A lying sack of sponsorship, world champion cyclist Lance Armstrong at his peak successfully beat back accusations from the “haters” (his word) in the press, and his rivals on the circuit, regarding his alleged use of performance-enhancing drugs. On the way up the mountain of fame, and millions, the Texas native with the brash, reckless confidence was diagnosed with cancer in 1996. He underwent testicular and brain surgery and punishing chemotherapy. He warded off cancer, though, and in 1998 returned to racing until his 2005 retirement. In 2008 he ventured back to cycling and had in his sights the 2009 Tour de France.
Documentary filmmaker Alex Gibney initially set out to make a movie called The Road Back, an intimate look at Armstrong’s maybe-triumphant comeback. How could he lose, with a subject like that? But then Armstrong, the subject of various investigations, finally caved under the weight of the “one big lie” (his phrase) he’d been living. He owned up to the doping, the doping he and so many other cycling competitors did weirdly little, for years, to fully conceal.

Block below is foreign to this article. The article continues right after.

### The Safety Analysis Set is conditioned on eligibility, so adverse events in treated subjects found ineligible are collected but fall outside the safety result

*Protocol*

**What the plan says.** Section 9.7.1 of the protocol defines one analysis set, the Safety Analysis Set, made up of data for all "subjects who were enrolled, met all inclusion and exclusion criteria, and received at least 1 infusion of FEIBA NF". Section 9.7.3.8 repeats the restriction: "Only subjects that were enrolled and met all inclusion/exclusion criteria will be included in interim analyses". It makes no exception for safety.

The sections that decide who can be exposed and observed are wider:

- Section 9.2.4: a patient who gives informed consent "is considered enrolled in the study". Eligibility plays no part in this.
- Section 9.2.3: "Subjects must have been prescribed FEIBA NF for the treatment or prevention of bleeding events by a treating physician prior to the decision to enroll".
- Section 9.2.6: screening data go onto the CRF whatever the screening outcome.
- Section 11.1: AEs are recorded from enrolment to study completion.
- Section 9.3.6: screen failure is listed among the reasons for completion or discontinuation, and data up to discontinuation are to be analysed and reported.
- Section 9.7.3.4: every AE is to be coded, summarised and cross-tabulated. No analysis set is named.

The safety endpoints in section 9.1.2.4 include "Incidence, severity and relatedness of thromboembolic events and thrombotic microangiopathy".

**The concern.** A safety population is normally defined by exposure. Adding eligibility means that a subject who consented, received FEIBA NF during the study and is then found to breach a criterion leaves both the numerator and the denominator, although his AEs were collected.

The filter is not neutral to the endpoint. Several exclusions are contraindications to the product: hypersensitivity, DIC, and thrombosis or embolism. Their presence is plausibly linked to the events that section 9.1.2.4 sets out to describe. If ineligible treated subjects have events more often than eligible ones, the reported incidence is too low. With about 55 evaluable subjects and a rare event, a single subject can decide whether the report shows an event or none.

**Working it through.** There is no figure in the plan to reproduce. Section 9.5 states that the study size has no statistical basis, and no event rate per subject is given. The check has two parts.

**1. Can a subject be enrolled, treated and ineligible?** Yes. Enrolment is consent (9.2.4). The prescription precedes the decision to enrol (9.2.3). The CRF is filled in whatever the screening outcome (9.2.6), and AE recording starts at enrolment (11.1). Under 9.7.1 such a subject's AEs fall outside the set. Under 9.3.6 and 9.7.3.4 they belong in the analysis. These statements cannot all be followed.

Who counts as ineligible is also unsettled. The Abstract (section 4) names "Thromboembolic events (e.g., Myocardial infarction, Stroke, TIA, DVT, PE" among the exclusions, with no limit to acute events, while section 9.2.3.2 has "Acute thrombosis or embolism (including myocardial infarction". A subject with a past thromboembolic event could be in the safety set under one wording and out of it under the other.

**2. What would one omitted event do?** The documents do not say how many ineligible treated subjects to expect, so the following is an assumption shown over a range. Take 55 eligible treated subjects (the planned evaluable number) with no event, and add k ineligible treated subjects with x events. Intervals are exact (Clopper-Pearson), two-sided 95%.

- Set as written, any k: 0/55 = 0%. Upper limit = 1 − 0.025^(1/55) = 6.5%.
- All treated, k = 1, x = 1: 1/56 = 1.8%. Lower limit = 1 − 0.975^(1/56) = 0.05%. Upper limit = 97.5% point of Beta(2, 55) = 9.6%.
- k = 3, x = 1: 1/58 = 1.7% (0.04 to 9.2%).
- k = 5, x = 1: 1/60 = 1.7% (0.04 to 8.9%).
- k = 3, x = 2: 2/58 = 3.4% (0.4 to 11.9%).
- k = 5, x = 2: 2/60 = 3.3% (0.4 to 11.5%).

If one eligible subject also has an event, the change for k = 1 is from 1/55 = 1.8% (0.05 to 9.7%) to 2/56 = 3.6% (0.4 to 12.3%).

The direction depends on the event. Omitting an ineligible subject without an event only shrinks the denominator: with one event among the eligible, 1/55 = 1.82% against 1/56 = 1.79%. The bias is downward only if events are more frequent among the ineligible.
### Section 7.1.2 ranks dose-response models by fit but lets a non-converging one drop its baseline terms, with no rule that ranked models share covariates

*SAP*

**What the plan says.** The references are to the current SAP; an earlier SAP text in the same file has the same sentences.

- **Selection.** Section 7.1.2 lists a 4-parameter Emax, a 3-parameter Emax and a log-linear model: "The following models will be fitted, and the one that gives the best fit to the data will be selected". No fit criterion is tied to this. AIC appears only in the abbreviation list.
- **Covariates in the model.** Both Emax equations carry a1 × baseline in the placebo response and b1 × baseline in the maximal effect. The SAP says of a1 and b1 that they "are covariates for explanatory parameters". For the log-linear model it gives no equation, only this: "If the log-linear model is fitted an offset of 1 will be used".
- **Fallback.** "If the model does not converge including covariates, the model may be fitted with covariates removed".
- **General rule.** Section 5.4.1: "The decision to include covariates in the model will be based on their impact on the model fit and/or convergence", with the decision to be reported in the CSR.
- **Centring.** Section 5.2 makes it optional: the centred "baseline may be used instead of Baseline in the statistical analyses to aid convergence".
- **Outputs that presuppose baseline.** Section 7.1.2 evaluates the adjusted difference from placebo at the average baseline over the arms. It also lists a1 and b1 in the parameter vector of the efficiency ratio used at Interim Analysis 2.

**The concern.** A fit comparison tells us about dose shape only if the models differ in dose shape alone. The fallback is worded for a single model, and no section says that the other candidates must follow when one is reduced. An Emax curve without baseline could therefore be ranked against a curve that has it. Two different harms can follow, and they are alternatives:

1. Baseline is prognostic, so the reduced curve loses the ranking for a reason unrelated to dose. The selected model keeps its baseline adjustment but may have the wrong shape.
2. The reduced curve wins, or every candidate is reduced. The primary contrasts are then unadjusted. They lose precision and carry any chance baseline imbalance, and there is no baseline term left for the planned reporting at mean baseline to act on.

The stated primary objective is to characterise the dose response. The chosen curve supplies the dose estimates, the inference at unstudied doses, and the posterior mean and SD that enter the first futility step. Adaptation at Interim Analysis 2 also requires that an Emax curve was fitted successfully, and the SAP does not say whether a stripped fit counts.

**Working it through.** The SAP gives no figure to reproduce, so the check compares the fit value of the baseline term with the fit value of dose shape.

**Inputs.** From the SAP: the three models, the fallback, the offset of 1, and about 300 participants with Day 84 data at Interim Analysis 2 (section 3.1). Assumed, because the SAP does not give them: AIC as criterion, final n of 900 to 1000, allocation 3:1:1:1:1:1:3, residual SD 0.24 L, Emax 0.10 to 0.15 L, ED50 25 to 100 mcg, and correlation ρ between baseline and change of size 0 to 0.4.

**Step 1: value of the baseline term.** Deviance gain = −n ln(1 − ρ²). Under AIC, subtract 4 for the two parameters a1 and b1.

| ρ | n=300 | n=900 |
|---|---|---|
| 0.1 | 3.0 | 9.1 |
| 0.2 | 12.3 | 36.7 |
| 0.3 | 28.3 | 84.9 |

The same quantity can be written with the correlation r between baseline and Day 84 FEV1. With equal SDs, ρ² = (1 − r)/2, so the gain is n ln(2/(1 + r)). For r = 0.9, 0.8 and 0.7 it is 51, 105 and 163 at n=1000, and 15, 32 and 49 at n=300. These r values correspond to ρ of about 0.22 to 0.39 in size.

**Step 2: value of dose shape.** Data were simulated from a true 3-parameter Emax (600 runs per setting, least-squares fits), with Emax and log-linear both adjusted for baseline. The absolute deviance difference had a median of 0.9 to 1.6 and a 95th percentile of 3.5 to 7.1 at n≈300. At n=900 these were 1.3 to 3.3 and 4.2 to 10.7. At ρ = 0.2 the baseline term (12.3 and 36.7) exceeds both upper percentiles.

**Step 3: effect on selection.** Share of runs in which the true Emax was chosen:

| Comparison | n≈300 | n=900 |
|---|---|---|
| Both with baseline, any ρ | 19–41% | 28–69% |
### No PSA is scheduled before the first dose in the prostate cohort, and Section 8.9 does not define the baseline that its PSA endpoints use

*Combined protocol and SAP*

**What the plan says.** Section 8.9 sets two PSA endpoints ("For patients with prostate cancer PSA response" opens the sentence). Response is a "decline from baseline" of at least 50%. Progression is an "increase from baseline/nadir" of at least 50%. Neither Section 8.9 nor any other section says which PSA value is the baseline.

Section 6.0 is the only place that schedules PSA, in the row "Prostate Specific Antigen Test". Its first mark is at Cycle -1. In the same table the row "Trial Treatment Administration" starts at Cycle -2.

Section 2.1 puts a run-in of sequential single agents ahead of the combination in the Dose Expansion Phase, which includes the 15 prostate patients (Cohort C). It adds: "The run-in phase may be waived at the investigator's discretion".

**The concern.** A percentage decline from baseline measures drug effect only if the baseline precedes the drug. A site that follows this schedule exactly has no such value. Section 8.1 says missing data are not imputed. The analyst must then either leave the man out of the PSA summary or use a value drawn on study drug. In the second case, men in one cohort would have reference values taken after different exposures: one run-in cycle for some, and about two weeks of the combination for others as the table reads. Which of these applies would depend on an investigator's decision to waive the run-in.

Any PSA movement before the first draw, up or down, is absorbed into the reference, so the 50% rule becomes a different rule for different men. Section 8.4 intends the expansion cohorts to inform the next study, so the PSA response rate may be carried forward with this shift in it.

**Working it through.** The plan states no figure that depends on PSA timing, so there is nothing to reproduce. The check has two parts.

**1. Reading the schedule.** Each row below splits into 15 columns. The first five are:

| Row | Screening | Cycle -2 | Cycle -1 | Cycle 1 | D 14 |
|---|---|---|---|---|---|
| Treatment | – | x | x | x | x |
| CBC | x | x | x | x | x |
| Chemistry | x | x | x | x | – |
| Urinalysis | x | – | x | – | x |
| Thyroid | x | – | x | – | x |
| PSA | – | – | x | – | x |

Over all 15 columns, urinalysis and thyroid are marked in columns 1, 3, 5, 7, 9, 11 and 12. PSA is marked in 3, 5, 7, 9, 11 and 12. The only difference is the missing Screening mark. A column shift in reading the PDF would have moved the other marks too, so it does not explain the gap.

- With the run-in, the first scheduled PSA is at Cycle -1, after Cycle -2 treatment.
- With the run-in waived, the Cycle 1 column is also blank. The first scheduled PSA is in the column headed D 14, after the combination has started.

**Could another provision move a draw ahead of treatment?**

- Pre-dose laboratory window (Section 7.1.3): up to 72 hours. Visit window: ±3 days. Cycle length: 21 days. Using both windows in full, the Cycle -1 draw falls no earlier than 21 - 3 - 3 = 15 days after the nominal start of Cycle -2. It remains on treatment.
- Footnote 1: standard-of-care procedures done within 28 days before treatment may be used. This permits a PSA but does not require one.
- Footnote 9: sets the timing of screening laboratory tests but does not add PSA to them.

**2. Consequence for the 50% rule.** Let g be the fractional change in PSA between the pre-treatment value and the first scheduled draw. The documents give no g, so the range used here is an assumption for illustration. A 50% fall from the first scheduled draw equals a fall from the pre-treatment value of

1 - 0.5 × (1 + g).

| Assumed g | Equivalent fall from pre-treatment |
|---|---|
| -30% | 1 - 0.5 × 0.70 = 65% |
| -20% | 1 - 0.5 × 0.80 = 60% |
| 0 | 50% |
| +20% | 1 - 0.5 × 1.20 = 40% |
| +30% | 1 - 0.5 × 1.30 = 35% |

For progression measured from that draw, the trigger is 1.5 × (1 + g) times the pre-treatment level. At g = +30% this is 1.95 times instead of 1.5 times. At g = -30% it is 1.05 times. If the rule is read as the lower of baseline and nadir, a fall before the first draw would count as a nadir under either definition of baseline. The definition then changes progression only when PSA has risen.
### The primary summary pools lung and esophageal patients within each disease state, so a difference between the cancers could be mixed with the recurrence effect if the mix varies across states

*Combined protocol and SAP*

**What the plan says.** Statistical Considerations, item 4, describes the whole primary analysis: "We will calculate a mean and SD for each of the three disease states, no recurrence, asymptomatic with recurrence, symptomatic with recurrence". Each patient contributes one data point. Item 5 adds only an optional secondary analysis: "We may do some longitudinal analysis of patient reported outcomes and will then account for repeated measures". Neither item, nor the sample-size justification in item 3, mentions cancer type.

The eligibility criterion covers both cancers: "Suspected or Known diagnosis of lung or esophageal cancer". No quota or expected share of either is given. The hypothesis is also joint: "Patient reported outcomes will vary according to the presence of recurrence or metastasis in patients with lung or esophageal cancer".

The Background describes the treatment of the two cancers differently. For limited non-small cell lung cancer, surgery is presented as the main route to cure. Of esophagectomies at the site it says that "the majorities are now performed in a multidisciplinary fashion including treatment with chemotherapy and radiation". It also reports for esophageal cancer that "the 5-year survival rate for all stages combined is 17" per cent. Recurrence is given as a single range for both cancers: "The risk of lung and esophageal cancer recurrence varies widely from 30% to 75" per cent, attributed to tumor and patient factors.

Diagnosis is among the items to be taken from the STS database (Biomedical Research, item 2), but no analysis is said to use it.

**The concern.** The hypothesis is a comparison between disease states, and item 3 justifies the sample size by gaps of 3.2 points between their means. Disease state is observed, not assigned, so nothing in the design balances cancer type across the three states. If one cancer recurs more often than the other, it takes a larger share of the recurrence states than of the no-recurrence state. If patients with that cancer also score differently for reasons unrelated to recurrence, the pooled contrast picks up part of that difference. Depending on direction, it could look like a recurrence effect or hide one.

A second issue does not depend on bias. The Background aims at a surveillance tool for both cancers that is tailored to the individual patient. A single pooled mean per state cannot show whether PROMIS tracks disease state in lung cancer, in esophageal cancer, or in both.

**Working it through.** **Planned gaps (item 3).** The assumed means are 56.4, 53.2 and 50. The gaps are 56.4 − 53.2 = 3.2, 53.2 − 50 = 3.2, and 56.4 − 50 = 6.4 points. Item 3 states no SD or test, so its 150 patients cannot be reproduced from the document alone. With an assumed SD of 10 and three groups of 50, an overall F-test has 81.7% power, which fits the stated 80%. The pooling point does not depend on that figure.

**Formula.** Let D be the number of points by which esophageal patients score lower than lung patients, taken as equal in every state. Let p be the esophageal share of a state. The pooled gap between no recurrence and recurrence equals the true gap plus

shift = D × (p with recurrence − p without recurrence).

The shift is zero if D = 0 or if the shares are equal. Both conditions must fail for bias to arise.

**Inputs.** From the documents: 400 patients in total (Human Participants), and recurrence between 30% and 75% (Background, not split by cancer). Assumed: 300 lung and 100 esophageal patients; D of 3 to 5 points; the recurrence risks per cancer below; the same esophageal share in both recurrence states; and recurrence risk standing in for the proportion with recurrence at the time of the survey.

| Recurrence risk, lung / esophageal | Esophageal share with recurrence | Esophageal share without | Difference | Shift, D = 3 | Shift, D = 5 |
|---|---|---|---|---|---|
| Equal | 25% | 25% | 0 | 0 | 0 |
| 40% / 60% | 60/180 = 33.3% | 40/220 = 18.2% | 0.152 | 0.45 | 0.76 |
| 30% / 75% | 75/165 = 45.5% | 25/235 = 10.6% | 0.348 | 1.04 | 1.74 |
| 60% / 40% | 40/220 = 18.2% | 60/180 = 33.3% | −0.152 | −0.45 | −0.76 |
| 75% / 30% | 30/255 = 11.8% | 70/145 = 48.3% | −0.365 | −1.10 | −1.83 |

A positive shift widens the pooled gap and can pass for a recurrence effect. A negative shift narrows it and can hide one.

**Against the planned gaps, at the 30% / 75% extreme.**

To mixed success, The Armstrong Lie allows Gibney generous time and space to explain what sort of movie he started out to make and what kind of confessional he ended up making. Gibney narrates and basically never shuts up about his own credulousness. Often he’s heard on the soundtrack, aghast. “He had lied to me, straight to my face!” he says at one point. Yes, well, he lied to millions, pal.
Included in the archival footage, Armstrong’s ad for Nike is especially souring today, using phrases such as “a doper” and “a fraud” in a mocking, dismissive way. Everyone was doping in cycling during the Armstrong era; as Gibney’s film frames it, Armstrong and his team weren’t trying to beat the system. They were simply trying to join it on the down-low.
The Armstrong Lie gets going, and gets pretty good, when Gibney is able to focus on the 2009 Tour de France itself, a race fraught with old rivalries and backstage dramas. It’s the movie he set out to make in the beginning, after all. But getting there is tough going.
Gibney, I think, misjudged his own newsworthiness in putting this documentary together. Armstrong’s a titanic subject for any filmmaker, recalling at least one recent president in his tetchy good-ol’-boy demeanor on camera. In the film’s production notes Gibney characterizes his own journey “from admiring fan to angry dupe.” I suspect many of the best documentaries, on any subject, start from neither of those polarities but somewhere in between.
The Armstrong Lie (R) ★★★☆☆